For the family of John Paul Quintero, not knowing the name of the officer who killed him only worsened the pain.
John Paul was celebrating the New Year and his 23rd birthday the day he died nearly three years ago. He had moved to Wichita from San Antonio just four or five months before, his father said.
Although his son had been involved in gangs and “other trouble” in California and Texas, Santiago Quintero said John Paul was trying to start over in Wichita.
On Jan. 3, 2015, police responded to a 911 call from Quintero’s relatives saying he was armed with a knife, was intoxicated and was threatening others. Santiago Quintero said the situation had cooled down by the time police arrived.
Witnesses said John Paul was holding his hands in the air when he was tased, just before an officer fired a military-style rifle at him from behind, striking him twice in the midsection.
Santiago Quintero said the first thing the officer said was that she thought John Paul was reaching for his waistband after being tased. He said he believes his son was reaching toward his waist to pull up his baggy pants. Police did not recover a weapon on Quintero.
The family did not find out the name of the officer until March 2016, when the city had to give it to them as part of the lawsuit.
The Sedgwick County District Attorney issued a 30-page report finding the shooting justified. Jamie Thompson, who was initially identified as “Officer Jane Doe” in the lawsuit, is still employed by the police department, according to the city human resources department.
The family eventually settled its suit with the city of Wichita. Quintero’s parents each received about $59,000 after attorneys fees and hospital bills, according to city records.
“I don’t need the money,” said John Paul’s father, who doesn’t think families should have to file a lawsuit to find out who killed their loved ones. “It doesn’t bring my son back. It does nothing for me.”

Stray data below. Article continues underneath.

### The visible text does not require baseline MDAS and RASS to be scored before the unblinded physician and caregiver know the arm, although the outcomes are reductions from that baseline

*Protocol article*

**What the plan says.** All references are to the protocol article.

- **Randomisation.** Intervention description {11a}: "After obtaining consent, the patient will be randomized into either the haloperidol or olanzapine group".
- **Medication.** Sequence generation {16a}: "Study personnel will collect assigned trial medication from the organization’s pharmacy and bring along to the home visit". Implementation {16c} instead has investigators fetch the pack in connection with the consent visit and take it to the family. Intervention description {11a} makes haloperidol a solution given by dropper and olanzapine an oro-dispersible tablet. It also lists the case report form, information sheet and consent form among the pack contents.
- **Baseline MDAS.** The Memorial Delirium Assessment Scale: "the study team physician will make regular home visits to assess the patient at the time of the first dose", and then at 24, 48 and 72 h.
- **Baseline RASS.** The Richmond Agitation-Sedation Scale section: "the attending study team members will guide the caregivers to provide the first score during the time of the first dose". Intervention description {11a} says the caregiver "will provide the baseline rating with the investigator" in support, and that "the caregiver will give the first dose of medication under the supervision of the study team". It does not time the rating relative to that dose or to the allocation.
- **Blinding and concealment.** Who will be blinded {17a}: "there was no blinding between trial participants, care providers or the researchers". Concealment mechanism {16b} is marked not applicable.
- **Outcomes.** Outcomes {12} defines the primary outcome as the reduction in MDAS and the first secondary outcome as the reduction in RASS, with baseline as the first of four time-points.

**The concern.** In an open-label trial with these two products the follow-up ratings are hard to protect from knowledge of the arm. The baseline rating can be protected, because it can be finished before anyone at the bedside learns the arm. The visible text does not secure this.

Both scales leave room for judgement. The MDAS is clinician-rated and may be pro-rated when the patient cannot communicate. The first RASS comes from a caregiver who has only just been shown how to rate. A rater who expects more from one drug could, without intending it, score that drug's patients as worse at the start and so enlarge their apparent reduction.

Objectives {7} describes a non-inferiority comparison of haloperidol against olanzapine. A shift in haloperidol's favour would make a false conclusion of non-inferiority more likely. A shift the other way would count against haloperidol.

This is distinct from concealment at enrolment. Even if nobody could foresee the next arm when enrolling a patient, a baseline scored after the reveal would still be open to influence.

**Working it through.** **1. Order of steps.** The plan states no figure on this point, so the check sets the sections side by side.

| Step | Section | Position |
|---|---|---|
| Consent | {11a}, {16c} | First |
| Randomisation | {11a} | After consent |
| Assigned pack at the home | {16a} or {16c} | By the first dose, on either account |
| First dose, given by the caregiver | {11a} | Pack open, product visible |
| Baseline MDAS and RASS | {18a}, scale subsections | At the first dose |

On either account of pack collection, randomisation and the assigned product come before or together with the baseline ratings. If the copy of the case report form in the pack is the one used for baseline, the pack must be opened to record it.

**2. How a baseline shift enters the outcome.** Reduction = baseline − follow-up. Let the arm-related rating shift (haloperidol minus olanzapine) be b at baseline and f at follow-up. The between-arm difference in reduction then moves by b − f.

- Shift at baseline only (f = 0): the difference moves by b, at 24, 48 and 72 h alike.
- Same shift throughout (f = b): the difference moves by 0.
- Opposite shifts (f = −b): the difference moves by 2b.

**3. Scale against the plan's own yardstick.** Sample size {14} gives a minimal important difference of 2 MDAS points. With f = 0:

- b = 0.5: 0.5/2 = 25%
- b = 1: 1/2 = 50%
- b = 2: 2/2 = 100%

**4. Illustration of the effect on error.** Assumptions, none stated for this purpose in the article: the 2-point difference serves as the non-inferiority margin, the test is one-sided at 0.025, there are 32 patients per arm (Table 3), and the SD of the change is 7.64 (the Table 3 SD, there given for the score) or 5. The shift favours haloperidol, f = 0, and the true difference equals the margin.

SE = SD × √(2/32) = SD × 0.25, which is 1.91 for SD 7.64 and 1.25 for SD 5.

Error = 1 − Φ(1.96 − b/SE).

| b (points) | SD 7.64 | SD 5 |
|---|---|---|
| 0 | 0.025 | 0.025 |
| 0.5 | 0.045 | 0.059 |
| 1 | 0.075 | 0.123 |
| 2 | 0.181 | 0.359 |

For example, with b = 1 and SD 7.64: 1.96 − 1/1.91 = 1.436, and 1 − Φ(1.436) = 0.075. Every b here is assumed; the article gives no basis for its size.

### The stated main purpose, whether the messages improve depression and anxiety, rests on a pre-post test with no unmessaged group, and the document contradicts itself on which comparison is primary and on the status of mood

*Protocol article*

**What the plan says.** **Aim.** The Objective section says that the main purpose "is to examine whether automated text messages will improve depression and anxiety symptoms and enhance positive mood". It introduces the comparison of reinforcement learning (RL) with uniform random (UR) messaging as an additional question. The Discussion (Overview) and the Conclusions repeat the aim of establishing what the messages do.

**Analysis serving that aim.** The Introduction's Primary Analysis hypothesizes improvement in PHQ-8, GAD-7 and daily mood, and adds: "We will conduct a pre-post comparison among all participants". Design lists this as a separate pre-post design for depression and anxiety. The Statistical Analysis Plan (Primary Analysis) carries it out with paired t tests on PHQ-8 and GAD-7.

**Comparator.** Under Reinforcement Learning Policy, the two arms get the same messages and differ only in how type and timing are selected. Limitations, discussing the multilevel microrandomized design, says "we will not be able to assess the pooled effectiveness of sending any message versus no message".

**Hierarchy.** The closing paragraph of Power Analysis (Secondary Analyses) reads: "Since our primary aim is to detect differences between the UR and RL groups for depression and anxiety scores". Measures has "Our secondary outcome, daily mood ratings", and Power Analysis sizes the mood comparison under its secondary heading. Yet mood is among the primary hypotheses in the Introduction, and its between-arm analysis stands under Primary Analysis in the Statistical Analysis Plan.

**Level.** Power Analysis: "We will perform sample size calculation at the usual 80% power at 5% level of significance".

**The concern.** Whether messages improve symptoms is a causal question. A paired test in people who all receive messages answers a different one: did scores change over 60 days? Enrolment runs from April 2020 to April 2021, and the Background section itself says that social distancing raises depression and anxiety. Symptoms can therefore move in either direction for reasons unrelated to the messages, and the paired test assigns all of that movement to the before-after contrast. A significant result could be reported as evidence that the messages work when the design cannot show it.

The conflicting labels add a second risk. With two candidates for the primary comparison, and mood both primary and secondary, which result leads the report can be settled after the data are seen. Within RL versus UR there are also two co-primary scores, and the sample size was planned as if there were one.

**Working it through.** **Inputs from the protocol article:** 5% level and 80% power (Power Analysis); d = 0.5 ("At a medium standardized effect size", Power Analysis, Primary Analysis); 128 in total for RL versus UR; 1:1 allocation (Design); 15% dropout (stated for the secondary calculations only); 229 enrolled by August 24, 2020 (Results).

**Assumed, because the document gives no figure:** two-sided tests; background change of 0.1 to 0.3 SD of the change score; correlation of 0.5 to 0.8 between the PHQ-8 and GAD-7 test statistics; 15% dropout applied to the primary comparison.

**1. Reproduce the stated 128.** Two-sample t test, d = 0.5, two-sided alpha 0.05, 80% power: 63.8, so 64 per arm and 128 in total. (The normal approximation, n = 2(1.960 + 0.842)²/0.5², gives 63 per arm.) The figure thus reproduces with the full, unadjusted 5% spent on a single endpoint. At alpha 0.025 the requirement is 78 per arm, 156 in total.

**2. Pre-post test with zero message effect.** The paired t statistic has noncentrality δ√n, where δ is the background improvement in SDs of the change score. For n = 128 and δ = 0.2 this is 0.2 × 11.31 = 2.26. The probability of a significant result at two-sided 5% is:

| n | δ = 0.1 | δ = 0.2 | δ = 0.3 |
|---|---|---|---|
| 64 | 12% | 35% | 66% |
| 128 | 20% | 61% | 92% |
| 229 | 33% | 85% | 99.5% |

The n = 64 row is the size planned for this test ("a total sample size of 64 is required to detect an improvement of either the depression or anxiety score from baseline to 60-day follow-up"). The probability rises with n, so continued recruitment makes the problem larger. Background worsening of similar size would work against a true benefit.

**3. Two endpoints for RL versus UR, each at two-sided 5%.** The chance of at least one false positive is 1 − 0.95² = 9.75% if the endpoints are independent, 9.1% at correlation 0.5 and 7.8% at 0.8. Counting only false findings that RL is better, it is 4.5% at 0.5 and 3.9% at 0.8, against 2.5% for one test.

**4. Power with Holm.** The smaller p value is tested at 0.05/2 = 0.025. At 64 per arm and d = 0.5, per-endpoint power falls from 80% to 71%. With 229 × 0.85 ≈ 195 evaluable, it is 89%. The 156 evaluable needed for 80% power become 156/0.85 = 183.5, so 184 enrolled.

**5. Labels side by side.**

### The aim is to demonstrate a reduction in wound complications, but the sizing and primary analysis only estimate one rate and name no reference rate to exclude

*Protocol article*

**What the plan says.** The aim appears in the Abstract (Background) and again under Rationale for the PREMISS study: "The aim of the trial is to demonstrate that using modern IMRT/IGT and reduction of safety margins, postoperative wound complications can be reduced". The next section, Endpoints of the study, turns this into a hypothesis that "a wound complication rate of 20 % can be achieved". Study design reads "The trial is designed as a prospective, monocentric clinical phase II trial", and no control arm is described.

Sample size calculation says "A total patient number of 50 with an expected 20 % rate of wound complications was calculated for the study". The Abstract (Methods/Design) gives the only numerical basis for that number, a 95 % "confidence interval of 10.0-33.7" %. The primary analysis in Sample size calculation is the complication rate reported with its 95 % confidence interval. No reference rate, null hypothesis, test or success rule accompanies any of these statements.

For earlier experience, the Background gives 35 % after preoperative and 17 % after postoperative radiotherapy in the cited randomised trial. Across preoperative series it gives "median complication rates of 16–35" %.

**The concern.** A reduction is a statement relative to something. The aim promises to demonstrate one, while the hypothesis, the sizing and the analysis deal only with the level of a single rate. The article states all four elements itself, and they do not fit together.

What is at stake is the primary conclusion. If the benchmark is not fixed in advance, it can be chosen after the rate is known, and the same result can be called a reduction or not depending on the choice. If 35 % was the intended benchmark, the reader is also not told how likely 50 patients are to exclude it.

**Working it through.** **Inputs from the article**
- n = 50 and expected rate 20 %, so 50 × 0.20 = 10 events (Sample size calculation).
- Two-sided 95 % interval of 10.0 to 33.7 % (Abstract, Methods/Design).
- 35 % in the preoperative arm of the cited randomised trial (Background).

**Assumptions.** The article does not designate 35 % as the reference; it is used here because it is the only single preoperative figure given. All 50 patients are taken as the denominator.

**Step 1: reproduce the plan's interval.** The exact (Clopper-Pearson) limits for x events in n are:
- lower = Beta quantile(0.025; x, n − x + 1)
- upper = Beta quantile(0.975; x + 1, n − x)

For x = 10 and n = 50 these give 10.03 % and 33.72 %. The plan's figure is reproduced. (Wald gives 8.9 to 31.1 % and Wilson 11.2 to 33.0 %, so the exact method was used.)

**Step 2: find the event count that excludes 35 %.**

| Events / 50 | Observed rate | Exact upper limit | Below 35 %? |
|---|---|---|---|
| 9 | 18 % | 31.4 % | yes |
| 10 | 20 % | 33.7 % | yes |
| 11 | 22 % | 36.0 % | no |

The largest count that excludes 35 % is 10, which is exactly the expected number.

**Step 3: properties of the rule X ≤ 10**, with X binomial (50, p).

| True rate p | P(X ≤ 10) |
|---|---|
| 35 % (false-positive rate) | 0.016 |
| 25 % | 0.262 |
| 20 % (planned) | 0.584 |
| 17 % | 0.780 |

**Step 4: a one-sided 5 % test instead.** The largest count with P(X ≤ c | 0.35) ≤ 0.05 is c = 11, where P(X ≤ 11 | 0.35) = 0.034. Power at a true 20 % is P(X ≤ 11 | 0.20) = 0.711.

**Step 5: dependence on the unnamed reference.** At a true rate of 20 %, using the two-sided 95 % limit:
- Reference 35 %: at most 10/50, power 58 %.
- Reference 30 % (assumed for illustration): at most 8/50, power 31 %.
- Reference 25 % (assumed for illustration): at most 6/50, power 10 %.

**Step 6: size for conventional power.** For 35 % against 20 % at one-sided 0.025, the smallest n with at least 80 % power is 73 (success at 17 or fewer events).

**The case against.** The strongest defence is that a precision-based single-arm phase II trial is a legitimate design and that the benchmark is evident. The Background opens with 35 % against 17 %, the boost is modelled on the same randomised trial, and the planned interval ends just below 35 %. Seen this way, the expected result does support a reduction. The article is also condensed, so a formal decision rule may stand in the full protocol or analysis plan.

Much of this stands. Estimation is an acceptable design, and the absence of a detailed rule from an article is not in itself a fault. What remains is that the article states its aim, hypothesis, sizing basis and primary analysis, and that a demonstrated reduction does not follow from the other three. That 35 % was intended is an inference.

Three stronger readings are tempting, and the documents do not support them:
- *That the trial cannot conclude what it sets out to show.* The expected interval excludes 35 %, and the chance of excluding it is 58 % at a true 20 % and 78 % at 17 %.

A right to scrutinize
When it came to the transparency of criminal affidavits, Kansas stood alone. In the dark.
That’s what former Rep. John Rubin discovered when he tried to determine how many other states were like Kansas in keeping those documents closed to the public.
“I couldn’t believe it,” said Rubin, a Shawnee Republican. “We were the only state in the country that absolutely sealed affidavits. ... When you’re the only state in the union that does something, or doesn’t do something, it makes you wonder what the other 49 states know that we don’t.”
Arrest affidavits describe why someone has been charged with a crime. The documents are readily available in many states.
A retired federal administrative law judge, Rubin said he was prompted to do something after a Leawood couple couldn’t find out why authorities conducted a SWAT-style raid of their home in 2012. Robert and Adlynn Harte were targets after they were suspected of cultivating marijuana.
No drugs were found, and the Johnson County Sheriff’s Office refused to release the search affidavit explaining the rationale for the raid. The Hartes sued to get the information and paid more than $20,000 in attorney fees.
Ron Keefover, president of the Kansas Sunshine Coalition, likened the incident to something out of a dictatorship.